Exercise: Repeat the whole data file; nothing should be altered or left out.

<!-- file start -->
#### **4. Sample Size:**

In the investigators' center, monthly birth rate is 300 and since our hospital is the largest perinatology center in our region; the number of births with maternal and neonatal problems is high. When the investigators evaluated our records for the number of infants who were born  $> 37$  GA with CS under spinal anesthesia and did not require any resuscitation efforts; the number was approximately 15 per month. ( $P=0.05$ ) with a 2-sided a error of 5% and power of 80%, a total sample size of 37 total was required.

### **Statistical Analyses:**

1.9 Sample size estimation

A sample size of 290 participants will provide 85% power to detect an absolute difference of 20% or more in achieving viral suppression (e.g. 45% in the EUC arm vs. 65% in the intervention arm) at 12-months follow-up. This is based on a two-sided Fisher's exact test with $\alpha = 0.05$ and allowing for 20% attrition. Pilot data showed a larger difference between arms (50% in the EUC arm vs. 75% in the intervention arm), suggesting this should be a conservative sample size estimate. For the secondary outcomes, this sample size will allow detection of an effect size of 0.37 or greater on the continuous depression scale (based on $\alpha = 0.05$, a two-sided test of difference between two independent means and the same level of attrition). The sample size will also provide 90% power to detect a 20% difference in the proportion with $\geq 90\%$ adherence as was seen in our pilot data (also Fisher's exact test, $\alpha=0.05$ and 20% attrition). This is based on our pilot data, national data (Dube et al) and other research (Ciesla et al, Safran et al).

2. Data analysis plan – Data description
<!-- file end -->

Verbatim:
#### **4. Sample Size:**

In the investigators' center, monthly birth rate is 300 and since our hospital is the largest perinatology center in our region; the number of births with maternal and neonatal problems is high. When the investigators evaluated our records for the number of infants who were born  $> 37$  GA with CS under spinal anesthesia and did not require any resuscitation efforts; the number was approximately 15 per month. ( $P=0.05$ ) with a 2-sided a error of 5% and power of 80%, a total sample size of 37 total was required.

### **Statistical Analyses:**

1.9 Sample size estimation

A sample size of 290 participants will provide 85% power to detect an absolute difference of 20% or more in achieving viral suppression (e.g. 45% in the EUC arm vs. 65% in the intervention arm) at 12-months follow-up. This is based on a two-sided Fisher's exact test with $\alpha = 0.05$ and allowing for 20% attrition. Pilot data showed a larger difference between arms (50% in the EUC arm vs. 75% in the intervention arm), suggesting this should be a conservative sample size estimate. For the secondary outcomes, this sample size will allow detection of an effect size of 0.37 or greater on the continuous depression scale (based on $\alpha = 0.05$, a two-sided test of difference between two independent means and the same level of attrition). The sample size will also provide 90% power to detect a 20% difference in the proportion with $\geq 90\%$ adherence as was seen in our pilot data (also Fisher's exact test, $\alpha=0.05$ and 20% attrition). This is based on our pilot data, national data (Dube et al) and other research (Ciesla et al, Safran et al).

2. Data analysis plan – Data description